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European GFS and IMF GFS

In 2014, the International Monetary Fund (IMF) published a revised version of the Government Finance Statistics Manual (GFSM 2014). Concepts and principles set out in the GFSM 2014 are harmonized with those of the 2008 SNA.

The GFS framework pertains to the general government and public sectors as defined in the 2008 SNA. Despite harmonization of the GFS framework with the 2008 SNA, there are differences between the two statistical frameworks because of the different analytic purposes they serve. The most important difference is that the focus of the GFS framework is the impact of economic events on government finances - taxing, spending, borrowing, and lending - while the 2008 SNA also focuses on the production and consumption of goods and services.

As a result, the treatment of government production activities in GFS differs from the treatment of those activities in the 2008 SNA. Significant differences relate to the treatment of own-account capital formation, and the degree of consolidation. In addition, the recording of pension schemes for government employees may be different from the 2008 SNA in some circumstances (see Appendix 7 of the GFSM 2014 for more details on the relationship between GFS and other macroeconomic statistics).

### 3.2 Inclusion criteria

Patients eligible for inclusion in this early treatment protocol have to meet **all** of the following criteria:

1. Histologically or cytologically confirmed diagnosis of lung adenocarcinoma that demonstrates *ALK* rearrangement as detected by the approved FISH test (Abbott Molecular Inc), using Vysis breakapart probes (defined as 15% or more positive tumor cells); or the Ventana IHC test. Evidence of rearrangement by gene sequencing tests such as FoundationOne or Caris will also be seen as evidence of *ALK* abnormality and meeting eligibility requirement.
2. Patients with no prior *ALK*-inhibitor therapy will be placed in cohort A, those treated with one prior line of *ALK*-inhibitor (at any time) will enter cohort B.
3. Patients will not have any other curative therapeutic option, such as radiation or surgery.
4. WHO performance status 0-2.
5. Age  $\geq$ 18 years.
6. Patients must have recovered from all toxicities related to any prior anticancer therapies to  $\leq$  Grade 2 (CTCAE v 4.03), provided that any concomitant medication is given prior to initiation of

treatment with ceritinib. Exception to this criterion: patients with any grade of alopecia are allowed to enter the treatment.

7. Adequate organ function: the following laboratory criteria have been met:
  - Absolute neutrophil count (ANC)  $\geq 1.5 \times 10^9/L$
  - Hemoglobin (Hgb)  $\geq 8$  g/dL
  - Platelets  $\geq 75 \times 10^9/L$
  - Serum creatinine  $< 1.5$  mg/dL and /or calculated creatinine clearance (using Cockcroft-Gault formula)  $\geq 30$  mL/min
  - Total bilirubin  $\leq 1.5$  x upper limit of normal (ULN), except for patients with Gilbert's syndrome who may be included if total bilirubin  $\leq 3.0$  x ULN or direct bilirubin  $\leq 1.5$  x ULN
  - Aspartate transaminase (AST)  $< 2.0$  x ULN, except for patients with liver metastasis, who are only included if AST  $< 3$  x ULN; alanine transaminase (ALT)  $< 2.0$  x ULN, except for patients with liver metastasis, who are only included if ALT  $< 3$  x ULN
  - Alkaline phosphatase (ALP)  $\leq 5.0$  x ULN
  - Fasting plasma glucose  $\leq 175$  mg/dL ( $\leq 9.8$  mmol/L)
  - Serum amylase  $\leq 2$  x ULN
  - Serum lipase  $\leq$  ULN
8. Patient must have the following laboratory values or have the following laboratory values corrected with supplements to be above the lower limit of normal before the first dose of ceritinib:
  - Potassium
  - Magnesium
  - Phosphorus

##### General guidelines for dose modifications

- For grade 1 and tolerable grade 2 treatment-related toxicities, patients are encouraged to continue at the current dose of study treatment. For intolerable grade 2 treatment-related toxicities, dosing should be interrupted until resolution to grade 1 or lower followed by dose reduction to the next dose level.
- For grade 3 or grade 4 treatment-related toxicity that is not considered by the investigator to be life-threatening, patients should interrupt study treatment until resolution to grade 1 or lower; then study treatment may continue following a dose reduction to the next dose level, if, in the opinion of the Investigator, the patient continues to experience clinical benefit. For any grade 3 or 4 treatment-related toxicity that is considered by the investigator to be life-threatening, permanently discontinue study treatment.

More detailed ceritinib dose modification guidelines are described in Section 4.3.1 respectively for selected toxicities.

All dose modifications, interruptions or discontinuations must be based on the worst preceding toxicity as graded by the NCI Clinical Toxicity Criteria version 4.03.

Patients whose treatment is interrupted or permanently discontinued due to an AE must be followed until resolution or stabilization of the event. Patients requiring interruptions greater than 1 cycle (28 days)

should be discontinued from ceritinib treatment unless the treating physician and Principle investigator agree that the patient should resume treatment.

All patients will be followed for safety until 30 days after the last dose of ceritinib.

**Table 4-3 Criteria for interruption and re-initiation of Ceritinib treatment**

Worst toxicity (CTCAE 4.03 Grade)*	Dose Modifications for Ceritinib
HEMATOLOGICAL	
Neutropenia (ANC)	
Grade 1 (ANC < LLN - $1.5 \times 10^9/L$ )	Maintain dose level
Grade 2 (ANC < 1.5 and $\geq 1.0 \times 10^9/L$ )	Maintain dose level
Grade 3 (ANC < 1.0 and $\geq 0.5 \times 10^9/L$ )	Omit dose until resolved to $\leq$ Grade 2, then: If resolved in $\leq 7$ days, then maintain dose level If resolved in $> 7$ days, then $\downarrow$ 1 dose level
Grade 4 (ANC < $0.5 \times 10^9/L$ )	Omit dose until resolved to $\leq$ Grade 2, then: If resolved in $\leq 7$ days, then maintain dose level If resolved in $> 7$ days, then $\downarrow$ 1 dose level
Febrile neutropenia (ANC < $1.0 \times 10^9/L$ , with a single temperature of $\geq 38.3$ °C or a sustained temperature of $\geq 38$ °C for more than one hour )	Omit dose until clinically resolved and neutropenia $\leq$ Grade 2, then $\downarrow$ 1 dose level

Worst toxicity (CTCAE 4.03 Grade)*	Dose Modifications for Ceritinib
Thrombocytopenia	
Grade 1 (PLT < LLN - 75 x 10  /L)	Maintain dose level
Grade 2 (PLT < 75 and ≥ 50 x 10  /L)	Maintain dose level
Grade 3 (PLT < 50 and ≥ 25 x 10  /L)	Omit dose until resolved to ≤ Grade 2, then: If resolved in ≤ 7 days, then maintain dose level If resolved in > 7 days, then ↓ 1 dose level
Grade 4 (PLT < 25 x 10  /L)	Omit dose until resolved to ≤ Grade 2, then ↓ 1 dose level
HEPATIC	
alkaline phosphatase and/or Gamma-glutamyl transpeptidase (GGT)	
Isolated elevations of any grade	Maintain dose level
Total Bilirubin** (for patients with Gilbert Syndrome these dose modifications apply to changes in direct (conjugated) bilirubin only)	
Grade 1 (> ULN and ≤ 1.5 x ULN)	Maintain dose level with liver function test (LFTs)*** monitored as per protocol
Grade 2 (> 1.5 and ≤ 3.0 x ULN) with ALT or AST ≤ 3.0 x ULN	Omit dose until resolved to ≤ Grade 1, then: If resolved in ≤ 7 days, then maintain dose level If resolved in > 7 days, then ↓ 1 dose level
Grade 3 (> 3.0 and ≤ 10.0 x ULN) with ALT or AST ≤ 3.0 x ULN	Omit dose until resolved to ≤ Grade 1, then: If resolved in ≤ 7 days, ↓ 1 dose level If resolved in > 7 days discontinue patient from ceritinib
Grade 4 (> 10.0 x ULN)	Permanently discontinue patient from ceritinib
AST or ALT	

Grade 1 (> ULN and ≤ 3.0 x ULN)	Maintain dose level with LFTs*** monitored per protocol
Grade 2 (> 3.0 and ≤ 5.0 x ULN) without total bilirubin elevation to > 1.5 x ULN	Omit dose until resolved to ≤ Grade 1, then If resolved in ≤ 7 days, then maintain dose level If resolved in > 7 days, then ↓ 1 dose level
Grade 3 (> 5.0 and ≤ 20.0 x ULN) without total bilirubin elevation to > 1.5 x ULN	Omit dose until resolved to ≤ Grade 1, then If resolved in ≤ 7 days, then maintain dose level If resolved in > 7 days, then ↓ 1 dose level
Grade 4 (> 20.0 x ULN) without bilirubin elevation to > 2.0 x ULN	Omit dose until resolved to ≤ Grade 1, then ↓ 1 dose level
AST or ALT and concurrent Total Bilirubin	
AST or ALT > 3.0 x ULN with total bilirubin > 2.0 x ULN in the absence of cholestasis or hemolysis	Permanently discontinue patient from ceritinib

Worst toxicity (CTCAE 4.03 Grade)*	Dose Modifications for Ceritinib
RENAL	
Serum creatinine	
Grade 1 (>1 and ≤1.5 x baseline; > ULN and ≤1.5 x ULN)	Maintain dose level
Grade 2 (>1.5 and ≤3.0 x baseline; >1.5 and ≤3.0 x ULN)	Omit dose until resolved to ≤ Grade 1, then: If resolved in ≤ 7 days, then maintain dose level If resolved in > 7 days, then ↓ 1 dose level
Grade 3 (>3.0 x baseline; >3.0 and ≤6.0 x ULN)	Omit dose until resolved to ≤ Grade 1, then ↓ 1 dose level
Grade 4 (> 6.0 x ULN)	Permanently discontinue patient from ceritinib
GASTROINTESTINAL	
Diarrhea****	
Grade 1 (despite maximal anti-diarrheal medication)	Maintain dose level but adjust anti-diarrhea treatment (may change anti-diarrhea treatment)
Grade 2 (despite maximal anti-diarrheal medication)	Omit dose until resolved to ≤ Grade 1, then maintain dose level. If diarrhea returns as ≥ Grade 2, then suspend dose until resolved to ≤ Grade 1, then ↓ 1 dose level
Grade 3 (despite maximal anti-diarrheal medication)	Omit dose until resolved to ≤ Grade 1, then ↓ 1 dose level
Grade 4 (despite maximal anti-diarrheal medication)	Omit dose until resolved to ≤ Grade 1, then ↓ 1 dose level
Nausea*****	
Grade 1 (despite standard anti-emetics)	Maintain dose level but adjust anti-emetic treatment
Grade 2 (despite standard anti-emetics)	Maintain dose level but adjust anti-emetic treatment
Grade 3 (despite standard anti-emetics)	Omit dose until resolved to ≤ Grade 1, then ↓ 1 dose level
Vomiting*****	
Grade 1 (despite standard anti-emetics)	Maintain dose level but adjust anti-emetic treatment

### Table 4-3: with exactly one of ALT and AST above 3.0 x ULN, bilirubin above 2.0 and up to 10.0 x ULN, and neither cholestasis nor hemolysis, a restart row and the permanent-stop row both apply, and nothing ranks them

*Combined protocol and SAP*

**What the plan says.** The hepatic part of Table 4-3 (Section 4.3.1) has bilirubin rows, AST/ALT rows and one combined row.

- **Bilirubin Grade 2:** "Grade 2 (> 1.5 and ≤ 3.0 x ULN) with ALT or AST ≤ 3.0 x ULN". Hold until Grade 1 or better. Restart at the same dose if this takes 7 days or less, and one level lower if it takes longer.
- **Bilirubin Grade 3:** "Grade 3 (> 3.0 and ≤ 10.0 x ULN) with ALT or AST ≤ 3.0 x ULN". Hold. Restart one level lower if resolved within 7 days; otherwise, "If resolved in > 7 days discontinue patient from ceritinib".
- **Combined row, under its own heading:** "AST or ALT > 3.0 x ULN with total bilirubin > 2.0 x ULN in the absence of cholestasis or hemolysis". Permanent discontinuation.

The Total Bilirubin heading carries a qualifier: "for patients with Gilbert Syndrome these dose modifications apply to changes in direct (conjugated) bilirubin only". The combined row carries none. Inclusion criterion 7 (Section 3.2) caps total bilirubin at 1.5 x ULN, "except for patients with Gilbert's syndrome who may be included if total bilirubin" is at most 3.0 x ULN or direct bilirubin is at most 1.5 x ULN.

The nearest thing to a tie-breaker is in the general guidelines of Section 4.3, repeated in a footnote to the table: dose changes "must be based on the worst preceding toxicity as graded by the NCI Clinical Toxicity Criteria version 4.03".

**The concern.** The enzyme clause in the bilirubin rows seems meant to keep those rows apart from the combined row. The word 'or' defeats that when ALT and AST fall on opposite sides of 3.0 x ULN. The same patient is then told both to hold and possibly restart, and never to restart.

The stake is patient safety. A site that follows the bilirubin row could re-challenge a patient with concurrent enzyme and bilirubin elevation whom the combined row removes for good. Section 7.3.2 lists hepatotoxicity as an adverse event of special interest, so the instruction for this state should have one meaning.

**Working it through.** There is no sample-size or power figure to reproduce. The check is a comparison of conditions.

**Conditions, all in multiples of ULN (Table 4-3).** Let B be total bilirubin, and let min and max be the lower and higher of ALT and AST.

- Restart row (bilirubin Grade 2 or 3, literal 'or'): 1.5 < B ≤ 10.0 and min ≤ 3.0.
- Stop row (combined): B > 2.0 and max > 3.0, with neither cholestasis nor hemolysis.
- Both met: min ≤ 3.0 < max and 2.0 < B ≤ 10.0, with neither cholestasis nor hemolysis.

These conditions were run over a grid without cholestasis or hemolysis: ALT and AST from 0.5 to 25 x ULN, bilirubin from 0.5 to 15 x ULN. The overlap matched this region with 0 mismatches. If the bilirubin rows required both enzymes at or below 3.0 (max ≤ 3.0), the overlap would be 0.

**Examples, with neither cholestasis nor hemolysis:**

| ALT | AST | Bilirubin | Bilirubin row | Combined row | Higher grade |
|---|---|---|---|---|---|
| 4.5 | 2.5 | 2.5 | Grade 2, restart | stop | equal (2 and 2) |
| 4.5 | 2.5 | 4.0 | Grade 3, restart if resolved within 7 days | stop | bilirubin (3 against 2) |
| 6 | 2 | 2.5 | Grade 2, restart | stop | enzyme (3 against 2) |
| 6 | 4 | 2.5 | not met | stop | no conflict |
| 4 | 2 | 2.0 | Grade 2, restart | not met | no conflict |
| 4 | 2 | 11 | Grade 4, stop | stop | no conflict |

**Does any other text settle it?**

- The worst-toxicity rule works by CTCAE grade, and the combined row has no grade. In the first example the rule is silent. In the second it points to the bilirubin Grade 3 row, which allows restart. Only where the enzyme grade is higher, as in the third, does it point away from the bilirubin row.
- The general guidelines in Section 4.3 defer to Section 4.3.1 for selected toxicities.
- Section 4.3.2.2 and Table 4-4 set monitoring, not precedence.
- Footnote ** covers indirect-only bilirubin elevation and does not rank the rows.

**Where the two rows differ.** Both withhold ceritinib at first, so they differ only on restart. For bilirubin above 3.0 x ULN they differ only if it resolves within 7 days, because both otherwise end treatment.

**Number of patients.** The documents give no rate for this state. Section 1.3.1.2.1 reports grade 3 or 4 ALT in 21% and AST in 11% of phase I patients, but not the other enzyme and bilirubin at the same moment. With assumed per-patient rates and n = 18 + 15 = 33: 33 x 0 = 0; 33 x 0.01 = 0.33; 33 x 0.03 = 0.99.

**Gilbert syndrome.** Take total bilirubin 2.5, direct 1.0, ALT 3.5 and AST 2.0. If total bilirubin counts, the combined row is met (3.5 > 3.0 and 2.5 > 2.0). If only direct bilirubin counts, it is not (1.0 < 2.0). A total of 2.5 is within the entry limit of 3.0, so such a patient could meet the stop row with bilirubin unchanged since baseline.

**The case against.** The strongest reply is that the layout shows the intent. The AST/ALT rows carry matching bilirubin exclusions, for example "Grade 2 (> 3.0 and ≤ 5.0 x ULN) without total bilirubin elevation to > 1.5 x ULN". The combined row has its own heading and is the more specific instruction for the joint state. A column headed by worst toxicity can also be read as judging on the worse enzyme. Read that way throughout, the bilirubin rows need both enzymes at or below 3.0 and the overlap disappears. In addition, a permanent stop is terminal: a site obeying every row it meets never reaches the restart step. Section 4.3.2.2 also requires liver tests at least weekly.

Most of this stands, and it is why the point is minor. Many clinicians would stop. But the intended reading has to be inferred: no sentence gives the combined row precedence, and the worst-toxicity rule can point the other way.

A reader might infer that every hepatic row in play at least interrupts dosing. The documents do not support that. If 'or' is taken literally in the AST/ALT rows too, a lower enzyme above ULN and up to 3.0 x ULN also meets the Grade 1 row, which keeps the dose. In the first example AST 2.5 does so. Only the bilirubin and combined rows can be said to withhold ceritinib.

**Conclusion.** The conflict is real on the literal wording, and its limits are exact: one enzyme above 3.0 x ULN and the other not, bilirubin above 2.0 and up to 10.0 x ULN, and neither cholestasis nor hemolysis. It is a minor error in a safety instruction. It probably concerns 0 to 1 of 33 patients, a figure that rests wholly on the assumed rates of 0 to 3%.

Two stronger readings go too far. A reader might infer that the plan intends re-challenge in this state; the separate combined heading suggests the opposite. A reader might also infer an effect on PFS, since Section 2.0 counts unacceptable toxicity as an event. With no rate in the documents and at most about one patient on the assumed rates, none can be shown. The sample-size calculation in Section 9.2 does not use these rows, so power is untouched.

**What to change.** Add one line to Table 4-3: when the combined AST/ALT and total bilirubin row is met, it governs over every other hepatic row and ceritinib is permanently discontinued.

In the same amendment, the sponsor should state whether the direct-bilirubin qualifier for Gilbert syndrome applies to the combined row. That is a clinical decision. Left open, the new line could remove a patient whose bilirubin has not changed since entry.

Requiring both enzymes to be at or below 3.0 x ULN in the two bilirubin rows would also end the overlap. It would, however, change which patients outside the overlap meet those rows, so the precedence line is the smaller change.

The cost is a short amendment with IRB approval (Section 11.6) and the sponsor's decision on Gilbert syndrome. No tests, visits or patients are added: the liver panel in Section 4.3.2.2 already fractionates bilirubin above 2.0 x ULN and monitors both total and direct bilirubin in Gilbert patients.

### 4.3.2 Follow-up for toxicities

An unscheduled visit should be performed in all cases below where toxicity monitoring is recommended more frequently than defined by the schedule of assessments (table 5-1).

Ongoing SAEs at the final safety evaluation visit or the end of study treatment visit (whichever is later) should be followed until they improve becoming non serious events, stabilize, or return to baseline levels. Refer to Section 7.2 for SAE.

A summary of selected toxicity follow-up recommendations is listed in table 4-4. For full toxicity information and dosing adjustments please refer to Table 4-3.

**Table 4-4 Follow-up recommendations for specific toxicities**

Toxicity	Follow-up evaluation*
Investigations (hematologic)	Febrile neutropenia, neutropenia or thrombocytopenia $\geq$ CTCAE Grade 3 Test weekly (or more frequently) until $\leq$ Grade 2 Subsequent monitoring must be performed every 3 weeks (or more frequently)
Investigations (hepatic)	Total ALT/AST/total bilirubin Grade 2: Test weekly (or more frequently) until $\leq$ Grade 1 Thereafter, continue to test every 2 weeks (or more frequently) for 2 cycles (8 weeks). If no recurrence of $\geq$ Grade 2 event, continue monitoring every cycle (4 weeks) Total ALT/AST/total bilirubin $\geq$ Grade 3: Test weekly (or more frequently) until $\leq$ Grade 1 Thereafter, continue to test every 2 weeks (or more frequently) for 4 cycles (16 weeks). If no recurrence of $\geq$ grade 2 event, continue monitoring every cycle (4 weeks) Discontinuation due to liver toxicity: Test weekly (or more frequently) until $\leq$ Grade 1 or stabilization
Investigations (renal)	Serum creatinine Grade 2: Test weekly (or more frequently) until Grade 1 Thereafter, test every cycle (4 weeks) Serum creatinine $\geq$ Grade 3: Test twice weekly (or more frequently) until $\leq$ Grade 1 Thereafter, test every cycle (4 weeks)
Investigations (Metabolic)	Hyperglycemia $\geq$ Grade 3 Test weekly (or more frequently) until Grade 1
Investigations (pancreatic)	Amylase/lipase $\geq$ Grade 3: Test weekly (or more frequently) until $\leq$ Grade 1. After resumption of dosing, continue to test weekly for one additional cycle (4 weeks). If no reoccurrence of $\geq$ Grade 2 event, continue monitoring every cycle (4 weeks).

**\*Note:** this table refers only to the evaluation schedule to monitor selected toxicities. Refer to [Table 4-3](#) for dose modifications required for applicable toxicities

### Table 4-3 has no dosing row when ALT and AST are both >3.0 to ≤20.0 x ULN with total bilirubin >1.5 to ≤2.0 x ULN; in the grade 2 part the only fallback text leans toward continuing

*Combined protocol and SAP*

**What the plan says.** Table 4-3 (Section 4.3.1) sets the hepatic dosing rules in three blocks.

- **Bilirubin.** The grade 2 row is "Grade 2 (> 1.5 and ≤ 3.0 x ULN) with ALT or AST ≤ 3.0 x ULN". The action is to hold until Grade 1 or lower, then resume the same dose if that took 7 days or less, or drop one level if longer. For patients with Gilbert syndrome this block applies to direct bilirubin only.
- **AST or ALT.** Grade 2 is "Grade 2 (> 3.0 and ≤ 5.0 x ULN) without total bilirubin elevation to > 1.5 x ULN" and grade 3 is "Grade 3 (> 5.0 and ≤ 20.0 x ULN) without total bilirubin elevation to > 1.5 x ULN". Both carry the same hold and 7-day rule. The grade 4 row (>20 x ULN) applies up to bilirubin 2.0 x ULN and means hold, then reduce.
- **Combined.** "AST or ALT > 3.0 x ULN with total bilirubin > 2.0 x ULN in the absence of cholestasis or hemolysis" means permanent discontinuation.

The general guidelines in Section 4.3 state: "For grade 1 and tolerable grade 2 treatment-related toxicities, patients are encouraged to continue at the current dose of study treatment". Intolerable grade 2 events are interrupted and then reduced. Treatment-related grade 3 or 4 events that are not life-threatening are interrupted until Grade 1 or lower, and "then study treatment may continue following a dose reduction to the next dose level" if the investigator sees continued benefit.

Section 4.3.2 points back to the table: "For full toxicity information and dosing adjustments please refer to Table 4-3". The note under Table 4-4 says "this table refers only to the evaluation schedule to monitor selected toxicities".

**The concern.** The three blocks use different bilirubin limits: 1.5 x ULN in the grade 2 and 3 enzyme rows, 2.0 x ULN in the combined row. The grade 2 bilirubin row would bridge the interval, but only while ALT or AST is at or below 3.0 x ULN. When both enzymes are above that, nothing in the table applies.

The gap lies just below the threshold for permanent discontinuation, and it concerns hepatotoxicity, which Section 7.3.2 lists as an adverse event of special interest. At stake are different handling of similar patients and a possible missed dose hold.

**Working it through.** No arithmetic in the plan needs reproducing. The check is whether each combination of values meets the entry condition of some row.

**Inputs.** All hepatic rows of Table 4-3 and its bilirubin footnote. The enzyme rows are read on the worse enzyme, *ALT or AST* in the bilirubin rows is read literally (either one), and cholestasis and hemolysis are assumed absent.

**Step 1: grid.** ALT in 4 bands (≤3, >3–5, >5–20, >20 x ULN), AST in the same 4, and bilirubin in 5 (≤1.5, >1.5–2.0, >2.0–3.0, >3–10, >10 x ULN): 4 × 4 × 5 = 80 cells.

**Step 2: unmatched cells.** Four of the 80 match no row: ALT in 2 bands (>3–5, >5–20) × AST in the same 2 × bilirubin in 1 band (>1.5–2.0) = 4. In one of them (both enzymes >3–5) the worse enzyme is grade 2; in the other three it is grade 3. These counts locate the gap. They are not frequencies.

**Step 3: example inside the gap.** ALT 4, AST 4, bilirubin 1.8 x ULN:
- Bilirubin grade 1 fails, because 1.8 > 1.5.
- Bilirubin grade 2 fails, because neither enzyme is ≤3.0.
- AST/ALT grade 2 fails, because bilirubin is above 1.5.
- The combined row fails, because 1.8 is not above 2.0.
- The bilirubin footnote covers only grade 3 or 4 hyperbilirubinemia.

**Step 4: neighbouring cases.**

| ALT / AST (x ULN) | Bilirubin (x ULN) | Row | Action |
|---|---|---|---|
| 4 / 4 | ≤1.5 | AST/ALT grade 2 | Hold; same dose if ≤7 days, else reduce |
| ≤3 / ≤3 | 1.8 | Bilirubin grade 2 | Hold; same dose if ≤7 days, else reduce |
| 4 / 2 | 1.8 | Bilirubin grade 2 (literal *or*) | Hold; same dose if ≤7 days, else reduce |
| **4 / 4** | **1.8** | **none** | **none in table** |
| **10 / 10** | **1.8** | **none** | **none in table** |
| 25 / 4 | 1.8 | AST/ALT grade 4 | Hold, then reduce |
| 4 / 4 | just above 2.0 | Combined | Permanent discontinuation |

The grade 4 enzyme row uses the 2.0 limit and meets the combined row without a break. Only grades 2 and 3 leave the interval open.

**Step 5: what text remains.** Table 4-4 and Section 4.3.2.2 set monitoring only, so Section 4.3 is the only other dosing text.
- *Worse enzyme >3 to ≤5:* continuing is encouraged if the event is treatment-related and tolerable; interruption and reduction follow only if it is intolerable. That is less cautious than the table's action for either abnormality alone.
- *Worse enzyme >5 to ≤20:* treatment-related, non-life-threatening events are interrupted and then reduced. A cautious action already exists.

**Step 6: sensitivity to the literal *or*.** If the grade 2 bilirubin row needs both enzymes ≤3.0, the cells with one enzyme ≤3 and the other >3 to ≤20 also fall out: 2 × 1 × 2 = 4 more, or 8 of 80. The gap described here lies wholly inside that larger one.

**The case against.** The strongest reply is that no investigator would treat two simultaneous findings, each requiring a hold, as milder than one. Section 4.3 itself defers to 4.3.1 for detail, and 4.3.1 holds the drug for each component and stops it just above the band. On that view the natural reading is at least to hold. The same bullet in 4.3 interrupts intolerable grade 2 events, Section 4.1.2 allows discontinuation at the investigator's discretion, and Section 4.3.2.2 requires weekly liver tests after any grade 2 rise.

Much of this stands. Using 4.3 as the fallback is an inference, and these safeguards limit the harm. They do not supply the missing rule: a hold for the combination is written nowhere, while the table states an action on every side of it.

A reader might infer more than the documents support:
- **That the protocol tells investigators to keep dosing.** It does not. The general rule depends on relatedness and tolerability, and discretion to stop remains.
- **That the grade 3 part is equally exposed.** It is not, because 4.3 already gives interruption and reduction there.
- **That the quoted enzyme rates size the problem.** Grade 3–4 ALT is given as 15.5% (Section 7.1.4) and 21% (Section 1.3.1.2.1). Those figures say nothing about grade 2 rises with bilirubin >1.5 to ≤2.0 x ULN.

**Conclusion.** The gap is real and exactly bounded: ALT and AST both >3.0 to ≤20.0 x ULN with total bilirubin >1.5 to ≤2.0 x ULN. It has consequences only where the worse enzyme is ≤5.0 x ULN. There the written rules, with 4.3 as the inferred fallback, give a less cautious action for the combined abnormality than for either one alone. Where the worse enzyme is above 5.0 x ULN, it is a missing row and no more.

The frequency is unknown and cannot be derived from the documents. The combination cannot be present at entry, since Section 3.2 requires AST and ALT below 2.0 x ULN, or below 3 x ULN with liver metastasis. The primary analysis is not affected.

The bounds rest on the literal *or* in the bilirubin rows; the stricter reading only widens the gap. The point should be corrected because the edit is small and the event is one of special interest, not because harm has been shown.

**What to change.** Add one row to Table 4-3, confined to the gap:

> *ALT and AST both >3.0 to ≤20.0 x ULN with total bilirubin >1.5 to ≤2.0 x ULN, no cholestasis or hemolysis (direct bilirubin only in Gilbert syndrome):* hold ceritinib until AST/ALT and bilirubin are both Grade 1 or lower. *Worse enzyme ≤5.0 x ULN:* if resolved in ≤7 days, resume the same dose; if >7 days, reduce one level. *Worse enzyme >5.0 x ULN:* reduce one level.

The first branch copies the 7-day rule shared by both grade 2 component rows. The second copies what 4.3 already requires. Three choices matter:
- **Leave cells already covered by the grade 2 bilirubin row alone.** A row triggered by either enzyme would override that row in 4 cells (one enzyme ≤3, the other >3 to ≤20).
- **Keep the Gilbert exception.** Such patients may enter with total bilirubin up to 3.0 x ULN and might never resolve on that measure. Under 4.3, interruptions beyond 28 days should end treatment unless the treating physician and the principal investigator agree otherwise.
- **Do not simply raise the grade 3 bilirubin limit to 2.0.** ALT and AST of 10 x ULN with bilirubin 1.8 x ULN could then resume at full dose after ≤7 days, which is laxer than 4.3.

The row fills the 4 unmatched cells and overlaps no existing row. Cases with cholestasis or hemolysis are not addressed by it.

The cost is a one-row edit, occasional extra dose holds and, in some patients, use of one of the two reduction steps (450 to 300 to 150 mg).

The European GFS published by Eurostat and the IMF's GFS share in common:

  • Sectorisation of institutional units
  • Valuation principles: market valuation of flows and stocks
  • Time of recording on accrual basis
  • Split between non-financial and financial accounts
  • Stock-flow articulation: transactions, revaluations and other changes in volumes
  • Emphasis on consolidated data

See: Government Finance Statistics Manual of the IMF (GFSM 2014)

Other institutions

Organisation for Economic Co-operation and Development (OECD)

The OECD publishes GFS data reported by its members and this is particularly useful for comparing European countries with other major economic powers (e.g. Japan) within a common framework.

United Nations (UN)

The UN plays a strong role in harmonisation of methodology. The following two publications are of particular note for GFS.

European Central Bank (ECB)

The ECB publishes Euro-area GFS data in its Monthly Bulletin.

International Public Sector Accounting Standards Board (IPSASB)

The Board is responsible for developing harmonised standards for the public sector.